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Beware of Falling Turkeys
Founded in 1835, Yellville, Arkansas is famous for its annual Turkey Trot Festival and oldest National Wild Turkey Calling Contest in the country held the second weekend in October.
The Turkey Trot festival is held to celebrate one of the states’ biggest exports…as the name indicates turkeys. The town of Yellville has been observing the event for nearly 70 years and one of the main attractions has been “The Turkey Drop” held for the community’s children. The popular tradition, involves tossing live wild turkeys over the town square out of a plane from high altitudes. Crowds would then chase the falling birds.
However, for the first time during the 66th Annual Turkey Trot Festival, no turkeys fell from the sky. Originally, the birds were tossed from the top of the town courthouse. But, they were captured by participants much too quickly and the fun was over before it started. Therefore, it was inevitable someone would eventually use a plane.
I Can Fly if I Have Too!
The practice of throwing turkeys from an airplane came to a screeching halt when People for the Ethical Treatment of Animals (PETA) got involved. Apparently they didn’t find anything amusing about it calling the drop "malicious" and "cruel." PETA then cited reports of birds crashing into buildings and cars.
Explaining their involvement " PETA Vice President Daphna Nachminovitch said “Obviously, turkeys feel pain and fear just as any cat or dog does. If the Turkey Trot Festival included a 'puppy drop,' the participants would be thrown in jail." To emphasize their point PETA is offering a $5,000 reward for any information leading to the arrest and conviction of anyone participating in the Turkey Drop. So far, there have been no takers.
On the other side of the argument are many loyal attendees of the festival who contend otherwise and tell a different story, saying the drop is simply harmless fun. One person who has faithfully came to the event for 15 years declared "The turkeys I've seen just glide down. They don't just fall to the ground."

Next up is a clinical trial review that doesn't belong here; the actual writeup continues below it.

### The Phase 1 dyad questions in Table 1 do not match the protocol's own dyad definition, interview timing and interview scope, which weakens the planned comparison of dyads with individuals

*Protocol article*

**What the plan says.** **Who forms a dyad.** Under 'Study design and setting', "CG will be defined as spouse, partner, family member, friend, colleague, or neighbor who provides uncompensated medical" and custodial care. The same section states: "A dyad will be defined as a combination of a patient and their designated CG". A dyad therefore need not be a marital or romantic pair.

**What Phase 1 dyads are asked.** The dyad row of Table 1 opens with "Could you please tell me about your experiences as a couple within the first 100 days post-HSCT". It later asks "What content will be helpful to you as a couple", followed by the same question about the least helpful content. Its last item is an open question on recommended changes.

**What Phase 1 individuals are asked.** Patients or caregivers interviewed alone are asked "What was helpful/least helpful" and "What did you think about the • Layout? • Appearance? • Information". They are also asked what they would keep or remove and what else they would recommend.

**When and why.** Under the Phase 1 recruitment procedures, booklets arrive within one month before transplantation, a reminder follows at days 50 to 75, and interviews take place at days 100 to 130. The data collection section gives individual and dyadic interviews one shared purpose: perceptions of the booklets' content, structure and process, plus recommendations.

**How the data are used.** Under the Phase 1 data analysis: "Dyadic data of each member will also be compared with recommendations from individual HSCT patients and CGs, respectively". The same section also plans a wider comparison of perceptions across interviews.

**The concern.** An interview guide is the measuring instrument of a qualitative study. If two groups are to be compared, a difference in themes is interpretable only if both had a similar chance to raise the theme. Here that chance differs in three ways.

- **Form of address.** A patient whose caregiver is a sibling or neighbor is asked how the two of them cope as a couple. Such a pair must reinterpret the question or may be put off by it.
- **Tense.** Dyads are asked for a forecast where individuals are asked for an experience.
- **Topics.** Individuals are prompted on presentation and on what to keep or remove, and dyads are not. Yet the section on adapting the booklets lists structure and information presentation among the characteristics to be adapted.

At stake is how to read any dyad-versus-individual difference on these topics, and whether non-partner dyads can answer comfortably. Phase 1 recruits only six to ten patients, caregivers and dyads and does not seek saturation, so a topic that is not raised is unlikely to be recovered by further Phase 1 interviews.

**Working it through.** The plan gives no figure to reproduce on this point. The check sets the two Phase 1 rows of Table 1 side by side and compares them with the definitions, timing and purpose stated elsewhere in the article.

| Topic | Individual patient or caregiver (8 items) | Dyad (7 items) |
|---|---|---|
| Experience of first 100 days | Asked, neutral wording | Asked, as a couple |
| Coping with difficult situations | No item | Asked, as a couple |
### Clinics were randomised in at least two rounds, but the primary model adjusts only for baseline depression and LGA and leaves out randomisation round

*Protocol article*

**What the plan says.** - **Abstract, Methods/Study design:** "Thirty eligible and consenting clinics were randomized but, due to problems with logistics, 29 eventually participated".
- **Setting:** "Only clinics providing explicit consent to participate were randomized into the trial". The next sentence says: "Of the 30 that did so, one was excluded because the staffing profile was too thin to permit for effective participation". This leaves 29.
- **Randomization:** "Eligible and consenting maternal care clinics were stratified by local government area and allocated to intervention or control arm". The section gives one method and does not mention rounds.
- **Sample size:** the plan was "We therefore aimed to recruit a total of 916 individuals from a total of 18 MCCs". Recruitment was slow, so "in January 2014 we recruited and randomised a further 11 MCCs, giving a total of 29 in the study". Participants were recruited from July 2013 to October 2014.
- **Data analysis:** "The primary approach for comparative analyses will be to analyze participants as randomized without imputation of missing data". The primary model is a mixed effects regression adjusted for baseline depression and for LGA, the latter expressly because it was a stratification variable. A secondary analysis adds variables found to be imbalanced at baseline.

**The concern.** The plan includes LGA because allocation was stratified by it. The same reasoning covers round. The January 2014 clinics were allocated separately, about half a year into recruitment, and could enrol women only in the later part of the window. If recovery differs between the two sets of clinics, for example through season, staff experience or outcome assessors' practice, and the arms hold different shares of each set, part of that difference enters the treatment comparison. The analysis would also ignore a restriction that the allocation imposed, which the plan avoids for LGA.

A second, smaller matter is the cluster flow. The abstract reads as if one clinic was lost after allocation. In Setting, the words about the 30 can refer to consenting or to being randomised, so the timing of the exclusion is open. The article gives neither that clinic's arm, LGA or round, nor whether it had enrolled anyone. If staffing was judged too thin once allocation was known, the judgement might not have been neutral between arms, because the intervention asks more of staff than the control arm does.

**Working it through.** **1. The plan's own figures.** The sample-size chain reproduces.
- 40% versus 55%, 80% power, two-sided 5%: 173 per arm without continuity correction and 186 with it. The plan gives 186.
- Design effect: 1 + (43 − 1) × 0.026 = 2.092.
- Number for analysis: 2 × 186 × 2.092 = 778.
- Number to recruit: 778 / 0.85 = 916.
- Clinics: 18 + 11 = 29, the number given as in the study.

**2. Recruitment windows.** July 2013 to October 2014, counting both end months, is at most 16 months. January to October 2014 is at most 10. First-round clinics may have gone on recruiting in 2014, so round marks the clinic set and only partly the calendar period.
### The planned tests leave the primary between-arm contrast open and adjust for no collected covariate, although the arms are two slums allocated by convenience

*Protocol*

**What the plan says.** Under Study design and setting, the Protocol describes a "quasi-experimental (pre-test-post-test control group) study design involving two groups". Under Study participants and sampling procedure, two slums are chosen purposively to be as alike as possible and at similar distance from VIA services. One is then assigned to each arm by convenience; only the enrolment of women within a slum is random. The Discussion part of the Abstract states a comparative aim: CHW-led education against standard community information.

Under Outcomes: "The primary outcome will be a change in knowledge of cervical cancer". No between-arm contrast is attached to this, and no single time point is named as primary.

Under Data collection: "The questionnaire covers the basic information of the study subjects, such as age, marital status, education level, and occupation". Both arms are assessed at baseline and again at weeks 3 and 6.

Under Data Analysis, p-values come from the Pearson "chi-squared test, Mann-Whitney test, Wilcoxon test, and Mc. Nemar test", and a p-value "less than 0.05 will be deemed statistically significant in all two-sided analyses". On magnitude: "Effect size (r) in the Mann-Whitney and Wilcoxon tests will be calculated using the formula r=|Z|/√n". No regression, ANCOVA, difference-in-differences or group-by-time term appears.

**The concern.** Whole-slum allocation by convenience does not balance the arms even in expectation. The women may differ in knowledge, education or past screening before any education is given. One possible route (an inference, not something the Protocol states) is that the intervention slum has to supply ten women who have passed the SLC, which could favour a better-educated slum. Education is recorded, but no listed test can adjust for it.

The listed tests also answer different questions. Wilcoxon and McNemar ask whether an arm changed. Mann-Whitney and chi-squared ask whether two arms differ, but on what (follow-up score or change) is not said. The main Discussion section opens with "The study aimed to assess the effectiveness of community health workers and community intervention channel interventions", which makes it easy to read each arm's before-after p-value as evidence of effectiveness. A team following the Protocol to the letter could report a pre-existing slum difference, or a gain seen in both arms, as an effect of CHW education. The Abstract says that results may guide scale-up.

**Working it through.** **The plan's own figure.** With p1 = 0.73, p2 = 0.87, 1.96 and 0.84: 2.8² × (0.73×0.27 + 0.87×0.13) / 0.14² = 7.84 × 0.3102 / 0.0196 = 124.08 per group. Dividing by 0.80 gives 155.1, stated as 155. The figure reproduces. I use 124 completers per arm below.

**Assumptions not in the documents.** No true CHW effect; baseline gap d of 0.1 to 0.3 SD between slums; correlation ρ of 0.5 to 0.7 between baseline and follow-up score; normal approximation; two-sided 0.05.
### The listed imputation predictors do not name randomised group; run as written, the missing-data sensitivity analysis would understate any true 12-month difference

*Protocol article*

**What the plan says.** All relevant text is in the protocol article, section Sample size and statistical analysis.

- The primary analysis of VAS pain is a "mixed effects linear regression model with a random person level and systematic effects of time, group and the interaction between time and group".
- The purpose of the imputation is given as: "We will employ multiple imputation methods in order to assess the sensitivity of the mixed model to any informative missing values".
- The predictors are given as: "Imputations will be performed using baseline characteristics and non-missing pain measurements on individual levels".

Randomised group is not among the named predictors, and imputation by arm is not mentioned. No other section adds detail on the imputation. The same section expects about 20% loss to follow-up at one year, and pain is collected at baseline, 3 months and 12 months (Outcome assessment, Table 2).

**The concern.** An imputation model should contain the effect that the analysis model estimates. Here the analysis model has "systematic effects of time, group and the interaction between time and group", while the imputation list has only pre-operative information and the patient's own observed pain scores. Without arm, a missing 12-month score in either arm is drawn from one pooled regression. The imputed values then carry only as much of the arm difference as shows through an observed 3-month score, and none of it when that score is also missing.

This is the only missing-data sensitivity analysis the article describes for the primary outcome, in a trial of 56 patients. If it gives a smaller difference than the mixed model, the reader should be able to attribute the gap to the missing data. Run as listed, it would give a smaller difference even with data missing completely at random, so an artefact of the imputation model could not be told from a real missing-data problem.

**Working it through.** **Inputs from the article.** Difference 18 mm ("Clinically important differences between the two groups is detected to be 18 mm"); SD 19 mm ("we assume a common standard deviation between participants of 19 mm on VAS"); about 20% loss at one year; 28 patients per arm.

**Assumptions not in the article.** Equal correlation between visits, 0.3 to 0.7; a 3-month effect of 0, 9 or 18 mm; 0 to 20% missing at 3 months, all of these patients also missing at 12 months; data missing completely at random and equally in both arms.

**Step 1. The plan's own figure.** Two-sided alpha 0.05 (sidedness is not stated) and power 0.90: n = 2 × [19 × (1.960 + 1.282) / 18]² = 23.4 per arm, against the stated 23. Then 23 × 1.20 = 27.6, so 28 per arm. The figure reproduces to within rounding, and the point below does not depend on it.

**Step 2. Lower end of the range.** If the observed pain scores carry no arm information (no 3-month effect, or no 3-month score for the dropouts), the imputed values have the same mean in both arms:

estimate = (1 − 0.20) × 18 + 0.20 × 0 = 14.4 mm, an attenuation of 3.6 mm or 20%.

The explanation continued to clarify the turkeys caught by children weren’t harmed or killed. The kids kept them as pets. Any that managed to evade capture returned to their natural wild habitat. In the event any were injured…those were taken home to become dinner. “The turkeys, that's what they are for anyways, to eat.”
However, the practice of tossing turkeys out of an airplane wasn’t stopped by the enticement of PETA’S reward. The main objection came from the Federal Aviation Administration (FAA), although not for humane issues. Their concern was the FAA outlaws tossing anything out of a moving plane. Pilots caught throwing turkeys, can face fines or lose their license. So, those pilots having participated in the past took the hint.
Although the turkey drop has been a favorite, and responsible for attracting many festival goers from other areas, the town points out there are many other attractions. There are also traditional Arkansas foods, concerts, Miss “Drumsticks” Queen contest and the nationally recognized turkey calling contest sponsored by the National Wild Turkey Federation.
"There's a lot of things to do at Turkey Trot besides seeing the birds drop” said one Yellville resident. The town hopes fans will continue going to their festival, with or without the Turkey Drop. So, “Ya’ll come back now, ya hear?”
Yellville was incorporated in 1855 and was first known as Shawnee Town. It was later renamed for Arkansas Governor Archibald Yell in the early 1800s. Yell was in the War of 1812, a Federal judge, Congressman and Governor.